You, God, are my God, earnestly I seek you; I thirst for you, my whole being longs for you, in a dry and parched land where there is no water.
Psalm 63:1 NIV
With water savvy plants, impressions of desperate “dry and parched” gasps for the few remaining drops of moisture are cast aside by a description inspiring confidence and grace. This admitted euphemism is more than a spin on the on-going quest for garden plants that don’t need much water: It is a charge to emerge from garden watering restrictions with flair and elegance, meeting sustainability in stride, choosing plants with inherent know-how in adapting to a full range of circumstances.
I am not saying this because I am in need, for I have learned to be content whatever the circumstances. I know what it is to be in need, and I know what it is to have plenty.
Philippians 4:11-12 NIV
Water Savvy Suggestion
My top suggestion for a water savvy plant: Vitex angus-castus, known commonly as Chaste Tree, Lavender Tree, Monk’s Pepper, Abraham’s Bush, or simply as Vitex. I was first drawn to this small tree or large shrub as a Texas gardener looking for lush foliage that would stand up to our fully-sunny summers. Fellow Garden Writer William C. Welch explains the plant’s excellent choice for today’s garden, zones 6-9.
We planted Vitex next to our unshaded fence line for added privacy, not realizing the drainage from our yard made this a sometimes swamp-like location. However, the Vitex trees have thrived. The plants are adept at handling both water extremes, “plenty and want”, a true display of savvy.
Imagine my delight! This fully practical plant choice turned out to have a Biblical connection. Vitex trees are native to the holy land, planted at Neot Kedumim, the Biblical landscape reserve in Israel. Often found along watercourses in the Mediterranean region, some scholars see Vitex as an acceptable option to the willow branches gathered to celebrate the Feast of Tabernacles.
And ye shall take you on the first day the boughs of goodly trees, branches of palm trees, and the boughs of thick trees, and willows of the brook; and ye shall rejoice before the Lord your God seven days.
Leviticus 23:40 KJV
Go forth unto the mount, and fetch olive branches, and pine branches, and myrtle branches, and palm branches, and branches of thick trees, to make booths, as it is written.
Nehemiah 8:15 KJV
Since Hebrew Scriptures are not absolute in identifying the plant species for this celebration (besides date palm), much discussion has prevailed throughout Jewish tradition in deciding which plants to include in celebrating and why.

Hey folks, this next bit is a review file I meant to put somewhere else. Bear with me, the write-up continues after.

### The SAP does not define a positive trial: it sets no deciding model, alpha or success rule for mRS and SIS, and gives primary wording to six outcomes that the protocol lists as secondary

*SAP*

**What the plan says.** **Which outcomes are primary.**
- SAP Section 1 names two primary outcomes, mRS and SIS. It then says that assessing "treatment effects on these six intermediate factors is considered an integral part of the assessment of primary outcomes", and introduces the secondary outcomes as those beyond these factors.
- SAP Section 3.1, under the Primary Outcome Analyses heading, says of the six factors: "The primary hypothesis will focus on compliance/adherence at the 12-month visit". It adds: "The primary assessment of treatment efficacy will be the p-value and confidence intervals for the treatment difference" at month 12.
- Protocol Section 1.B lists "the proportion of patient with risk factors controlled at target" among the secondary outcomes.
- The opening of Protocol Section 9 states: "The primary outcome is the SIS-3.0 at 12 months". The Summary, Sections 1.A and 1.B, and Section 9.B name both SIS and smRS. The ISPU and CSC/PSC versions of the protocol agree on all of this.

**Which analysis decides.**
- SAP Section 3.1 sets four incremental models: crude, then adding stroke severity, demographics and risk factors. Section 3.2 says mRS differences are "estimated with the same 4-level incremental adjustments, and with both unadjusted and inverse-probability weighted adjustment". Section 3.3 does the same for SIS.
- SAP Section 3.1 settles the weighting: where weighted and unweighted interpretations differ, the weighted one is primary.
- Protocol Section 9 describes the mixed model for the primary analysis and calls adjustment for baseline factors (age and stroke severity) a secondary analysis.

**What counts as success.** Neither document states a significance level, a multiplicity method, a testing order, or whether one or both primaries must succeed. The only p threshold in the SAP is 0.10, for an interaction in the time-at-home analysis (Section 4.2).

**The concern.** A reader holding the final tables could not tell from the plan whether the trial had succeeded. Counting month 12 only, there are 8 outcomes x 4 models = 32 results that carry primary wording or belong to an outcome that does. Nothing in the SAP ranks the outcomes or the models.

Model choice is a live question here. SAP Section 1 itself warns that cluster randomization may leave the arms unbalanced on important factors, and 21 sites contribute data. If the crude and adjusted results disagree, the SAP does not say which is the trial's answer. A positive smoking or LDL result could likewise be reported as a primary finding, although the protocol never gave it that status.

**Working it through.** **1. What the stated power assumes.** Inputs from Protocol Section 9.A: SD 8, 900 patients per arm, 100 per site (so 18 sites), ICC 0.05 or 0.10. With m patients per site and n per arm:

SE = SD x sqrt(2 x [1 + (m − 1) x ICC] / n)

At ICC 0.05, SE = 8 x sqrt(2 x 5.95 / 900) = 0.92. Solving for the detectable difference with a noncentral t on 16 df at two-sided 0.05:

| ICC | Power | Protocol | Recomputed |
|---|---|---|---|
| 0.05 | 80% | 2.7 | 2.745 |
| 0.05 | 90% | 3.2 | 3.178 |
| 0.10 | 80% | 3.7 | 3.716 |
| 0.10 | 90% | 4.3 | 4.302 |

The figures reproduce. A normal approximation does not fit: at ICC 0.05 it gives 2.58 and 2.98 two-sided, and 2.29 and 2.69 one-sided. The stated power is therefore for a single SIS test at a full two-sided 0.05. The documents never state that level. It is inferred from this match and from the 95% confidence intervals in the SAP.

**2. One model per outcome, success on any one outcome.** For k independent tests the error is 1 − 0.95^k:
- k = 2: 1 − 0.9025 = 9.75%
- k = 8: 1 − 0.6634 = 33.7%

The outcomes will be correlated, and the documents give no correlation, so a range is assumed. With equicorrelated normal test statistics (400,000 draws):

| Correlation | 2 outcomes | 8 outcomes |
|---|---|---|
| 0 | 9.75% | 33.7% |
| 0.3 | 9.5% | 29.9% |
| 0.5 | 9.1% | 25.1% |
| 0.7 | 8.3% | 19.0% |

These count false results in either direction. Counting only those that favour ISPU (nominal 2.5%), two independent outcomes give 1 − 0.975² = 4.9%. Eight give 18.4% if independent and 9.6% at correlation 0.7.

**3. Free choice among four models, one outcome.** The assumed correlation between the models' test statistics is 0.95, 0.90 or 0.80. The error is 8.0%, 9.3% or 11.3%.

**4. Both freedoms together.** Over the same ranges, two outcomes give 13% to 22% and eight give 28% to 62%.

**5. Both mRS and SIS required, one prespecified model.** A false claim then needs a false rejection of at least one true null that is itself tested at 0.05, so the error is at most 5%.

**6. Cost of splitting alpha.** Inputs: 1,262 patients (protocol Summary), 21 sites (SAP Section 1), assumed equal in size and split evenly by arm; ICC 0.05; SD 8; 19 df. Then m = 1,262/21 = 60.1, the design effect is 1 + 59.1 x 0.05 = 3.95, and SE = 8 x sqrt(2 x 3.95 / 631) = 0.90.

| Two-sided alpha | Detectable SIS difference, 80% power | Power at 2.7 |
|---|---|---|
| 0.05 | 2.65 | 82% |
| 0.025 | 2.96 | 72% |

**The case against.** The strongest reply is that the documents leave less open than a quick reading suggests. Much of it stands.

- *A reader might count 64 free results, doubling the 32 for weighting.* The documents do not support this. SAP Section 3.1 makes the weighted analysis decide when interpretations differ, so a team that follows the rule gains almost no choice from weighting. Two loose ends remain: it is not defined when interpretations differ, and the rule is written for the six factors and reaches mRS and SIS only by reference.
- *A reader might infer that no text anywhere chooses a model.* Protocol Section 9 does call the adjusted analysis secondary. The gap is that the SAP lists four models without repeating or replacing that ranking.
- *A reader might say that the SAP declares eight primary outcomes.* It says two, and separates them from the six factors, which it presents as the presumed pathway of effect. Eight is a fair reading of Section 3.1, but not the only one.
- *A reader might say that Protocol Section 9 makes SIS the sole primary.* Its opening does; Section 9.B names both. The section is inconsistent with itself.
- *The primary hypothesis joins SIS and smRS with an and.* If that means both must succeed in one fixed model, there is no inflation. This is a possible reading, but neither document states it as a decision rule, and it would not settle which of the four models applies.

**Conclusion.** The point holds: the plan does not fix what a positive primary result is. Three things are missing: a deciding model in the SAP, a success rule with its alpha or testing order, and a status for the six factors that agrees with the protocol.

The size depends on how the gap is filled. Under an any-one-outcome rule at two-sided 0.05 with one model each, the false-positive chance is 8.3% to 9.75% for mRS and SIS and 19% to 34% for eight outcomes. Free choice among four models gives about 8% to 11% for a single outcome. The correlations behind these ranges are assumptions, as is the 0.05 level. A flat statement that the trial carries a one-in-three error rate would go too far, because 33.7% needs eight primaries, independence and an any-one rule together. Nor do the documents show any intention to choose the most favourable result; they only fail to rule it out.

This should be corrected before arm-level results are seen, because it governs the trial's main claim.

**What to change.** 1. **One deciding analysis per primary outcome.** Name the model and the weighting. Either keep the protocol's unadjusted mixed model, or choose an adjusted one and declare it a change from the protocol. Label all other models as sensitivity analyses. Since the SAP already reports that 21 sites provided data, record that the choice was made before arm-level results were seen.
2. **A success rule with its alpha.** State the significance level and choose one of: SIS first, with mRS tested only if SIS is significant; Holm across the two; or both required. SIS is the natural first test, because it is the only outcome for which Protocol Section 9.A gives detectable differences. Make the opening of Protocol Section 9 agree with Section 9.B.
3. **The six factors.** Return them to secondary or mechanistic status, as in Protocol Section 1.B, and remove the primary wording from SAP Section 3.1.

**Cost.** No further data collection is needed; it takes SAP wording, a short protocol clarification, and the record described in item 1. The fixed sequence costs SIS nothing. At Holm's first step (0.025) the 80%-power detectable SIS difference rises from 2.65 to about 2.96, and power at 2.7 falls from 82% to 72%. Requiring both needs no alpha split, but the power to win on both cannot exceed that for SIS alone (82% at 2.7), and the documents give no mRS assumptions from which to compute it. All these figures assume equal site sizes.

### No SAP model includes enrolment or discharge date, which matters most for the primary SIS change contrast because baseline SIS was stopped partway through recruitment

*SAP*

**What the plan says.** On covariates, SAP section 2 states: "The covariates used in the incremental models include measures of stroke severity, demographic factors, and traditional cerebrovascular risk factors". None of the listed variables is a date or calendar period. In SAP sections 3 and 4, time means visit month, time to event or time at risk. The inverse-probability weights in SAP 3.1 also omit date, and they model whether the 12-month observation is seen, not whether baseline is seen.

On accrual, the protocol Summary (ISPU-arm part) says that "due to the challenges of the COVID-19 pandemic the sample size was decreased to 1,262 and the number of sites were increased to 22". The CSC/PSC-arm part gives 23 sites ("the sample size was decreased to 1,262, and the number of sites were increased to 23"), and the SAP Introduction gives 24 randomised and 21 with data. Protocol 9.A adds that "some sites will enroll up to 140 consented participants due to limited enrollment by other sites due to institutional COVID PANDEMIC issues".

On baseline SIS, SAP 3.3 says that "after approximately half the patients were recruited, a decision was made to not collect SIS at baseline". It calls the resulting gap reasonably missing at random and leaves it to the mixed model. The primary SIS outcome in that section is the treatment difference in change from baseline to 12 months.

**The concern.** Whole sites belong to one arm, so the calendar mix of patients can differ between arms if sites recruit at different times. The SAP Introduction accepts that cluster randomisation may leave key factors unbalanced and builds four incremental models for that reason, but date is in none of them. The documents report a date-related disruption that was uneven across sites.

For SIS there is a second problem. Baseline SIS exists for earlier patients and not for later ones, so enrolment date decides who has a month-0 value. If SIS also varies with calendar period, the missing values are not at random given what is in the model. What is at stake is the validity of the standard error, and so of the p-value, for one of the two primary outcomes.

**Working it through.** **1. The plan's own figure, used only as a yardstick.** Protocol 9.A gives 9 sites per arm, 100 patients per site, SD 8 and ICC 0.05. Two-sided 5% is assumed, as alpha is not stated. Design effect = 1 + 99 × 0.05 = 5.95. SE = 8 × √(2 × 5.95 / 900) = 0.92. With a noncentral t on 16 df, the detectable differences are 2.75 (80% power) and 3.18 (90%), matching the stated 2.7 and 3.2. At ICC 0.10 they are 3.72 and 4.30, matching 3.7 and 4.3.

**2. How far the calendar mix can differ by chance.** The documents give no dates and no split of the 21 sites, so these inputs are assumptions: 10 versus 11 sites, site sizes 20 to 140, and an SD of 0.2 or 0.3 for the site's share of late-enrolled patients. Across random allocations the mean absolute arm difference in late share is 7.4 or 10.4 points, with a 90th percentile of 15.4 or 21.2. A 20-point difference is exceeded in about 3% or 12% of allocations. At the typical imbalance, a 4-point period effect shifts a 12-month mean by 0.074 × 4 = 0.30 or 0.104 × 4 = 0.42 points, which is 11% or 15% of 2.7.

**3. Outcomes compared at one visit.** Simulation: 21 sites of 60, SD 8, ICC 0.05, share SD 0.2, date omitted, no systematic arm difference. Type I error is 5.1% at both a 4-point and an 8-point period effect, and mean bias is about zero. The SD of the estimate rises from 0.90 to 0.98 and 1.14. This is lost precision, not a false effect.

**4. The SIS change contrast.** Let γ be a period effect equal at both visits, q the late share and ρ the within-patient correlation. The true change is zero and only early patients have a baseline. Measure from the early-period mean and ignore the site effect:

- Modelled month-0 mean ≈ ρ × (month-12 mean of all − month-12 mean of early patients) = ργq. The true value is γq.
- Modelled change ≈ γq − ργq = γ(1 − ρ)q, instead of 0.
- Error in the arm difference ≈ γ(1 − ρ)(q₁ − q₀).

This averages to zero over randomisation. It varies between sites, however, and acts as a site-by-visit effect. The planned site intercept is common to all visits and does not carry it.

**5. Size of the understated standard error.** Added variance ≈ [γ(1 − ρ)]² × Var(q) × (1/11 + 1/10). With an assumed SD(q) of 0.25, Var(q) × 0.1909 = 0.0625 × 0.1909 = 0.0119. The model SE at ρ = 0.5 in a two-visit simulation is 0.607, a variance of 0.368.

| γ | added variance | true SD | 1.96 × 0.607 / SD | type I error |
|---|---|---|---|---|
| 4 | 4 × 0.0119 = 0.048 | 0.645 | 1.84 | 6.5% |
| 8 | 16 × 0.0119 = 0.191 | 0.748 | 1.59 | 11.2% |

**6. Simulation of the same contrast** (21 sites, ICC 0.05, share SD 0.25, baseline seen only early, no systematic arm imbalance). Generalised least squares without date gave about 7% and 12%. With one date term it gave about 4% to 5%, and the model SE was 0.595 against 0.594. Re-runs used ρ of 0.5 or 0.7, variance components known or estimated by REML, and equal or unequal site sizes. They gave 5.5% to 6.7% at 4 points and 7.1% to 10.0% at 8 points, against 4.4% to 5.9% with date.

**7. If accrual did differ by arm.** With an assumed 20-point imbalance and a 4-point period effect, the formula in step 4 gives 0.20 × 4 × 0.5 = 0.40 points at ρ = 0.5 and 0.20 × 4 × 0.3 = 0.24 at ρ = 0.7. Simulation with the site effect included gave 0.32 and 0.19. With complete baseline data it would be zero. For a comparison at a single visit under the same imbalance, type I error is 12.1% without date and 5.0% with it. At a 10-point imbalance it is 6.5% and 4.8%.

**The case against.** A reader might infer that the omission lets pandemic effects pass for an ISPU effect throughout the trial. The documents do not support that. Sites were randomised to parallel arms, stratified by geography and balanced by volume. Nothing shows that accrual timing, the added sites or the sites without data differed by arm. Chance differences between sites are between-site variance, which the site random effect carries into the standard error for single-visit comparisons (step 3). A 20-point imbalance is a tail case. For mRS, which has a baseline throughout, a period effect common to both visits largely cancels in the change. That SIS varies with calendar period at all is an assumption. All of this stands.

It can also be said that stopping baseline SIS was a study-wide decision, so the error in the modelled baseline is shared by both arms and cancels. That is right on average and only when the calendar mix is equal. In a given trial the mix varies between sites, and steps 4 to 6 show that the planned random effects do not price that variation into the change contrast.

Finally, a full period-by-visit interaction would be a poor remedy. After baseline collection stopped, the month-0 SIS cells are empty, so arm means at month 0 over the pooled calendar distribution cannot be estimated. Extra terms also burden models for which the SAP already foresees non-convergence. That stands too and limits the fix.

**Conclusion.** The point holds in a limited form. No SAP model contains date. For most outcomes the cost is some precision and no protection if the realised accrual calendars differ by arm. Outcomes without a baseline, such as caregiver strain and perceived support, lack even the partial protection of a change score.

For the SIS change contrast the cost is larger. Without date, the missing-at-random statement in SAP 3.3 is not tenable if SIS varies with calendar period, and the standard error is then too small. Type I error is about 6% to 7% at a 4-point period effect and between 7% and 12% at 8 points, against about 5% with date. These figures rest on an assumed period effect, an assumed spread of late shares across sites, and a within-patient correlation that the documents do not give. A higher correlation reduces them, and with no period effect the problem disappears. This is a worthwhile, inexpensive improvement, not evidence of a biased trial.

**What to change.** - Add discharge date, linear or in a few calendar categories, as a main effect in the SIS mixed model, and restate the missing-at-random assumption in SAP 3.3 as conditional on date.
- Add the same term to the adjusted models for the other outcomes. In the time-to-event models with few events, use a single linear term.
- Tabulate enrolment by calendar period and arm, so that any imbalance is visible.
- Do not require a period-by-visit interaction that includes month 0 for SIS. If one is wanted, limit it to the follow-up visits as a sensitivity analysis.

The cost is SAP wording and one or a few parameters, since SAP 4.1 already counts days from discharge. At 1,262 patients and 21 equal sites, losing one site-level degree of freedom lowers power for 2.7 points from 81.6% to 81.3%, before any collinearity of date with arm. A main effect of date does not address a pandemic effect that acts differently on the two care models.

“Save us, we beseech Thee!”*
In general, “willows of the brook—” whether willow, poplar, or vitex—represent a plant associated with water, reminding God’s people of their own unending dependence on water. “Save us!” is the constant plea lifted up throughout the festival week; the request is not a dreary moan, anguishing over the need to be saved, but a rejoicing cry made with confidence in God who is gracious to save. It is a savvy, practical petition, embracing the reality of circumstance. The human need for refreshment, represented in an iconic water plant, is continually before the LORD.
“Let anyone who is thirsty come to me and drink. Whoever believes in me, as Scripture has said, rivers of living water will flow from within them.”
John 7:37-38 NIV
Enjoy Vitex in your garden, both in the beauty it brings each day and in the timeless celebration it stands beside; plant them in connection to Gods’ saving grace.
He has saved us and called us to a holy life—not because of anything we have done but because of his own purpose and grace.
2 Timothy 1:9 NIV
Now God has us where he wants us, with all the time in this world and the next to shower grace and kindness upon us in Christ Jesus. Saving is all his idea, and all his work. All we do is trust him enough to let him do it.
Ephesians 2:7-8 The Message
* taken from “Hoshanot for the Sabbath of Sukkot,” Sabbath and Festival Prayer Book (The Rabbinical Assembly of America and The United Synagogues of America, 1946), pages 189-206
Photo Credits: ©2015 Shelley S. Cramm